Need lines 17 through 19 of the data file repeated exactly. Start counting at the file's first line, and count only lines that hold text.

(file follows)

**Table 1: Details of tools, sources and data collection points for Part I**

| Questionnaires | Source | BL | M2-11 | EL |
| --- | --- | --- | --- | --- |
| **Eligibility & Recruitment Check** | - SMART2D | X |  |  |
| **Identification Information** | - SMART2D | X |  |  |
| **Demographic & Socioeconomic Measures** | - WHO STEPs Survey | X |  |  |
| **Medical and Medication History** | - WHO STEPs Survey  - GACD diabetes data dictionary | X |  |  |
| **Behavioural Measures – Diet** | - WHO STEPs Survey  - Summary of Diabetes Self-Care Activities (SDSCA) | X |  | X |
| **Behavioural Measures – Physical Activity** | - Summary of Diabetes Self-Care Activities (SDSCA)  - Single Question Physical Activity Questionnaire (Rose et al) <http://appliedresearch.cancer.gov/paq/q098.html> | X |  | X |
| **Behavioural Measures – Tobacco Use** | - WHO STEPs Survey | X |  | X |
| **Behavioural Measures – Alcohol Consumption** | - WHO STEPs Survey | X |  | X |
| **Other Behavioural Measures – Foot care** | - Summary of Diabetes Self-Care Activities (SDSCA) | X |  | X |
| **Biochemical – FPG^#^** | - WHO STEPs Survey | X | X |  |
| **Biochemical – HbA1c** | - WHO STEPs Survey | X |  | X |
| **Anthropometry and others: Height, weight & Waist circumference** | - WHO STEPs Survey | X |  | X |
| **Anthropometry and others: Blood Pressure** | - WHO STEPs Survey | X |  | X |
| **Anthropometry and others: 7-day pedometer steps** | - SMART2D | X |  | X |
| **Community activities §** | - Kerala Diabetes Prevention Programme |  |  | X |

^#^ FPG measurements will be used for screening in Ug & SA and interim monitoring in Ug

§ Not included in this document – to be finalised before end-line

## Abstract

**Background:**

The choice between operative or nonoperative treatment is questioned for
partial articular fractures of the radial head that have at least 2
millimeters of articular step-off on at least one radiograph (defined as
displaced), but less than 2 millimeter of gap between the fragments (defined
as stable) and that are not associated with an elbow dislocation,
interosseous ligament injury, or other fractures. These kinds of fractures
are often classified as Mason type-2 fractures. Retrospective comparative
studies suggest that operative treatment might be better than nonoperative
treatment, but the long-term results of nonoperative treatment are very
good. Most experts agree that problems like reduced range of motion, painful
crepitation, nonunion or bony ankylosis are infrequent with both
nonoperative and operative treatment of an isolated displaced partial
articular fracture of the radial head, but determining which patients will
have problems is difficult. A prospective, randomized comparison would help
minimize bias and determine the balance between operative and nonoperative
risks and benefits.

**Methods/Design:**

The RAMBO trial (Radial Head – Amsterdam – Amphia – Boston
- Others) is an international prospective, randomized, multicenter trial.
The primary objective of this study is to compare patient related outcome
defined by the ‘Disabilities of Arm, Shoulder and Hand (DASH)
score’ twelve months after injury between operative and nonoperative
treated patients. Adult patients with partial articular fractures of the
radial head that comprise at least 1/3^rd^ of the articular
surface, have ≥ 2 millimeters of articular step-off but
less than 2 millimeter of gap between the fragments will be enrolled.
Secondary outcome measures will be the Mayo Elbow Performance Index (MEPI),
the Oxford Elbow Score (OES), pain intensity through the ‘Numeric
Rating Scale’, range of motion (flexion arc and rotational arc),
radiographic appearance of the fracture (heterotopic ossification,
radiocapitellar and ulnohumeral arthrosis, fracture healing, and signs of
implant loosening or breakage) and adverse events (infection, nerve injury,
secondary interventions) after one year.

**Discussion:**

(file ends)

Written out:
| **Anthropometry and others: 7-day pedometer steps** | - SMART2D | X |  | X |
| **Community activities §** | - Kerala Diabetes Prevention Programme |  |  | X |

^#^ FPG measurements will be used for screening in Ug & SA and interim monitoring in Ug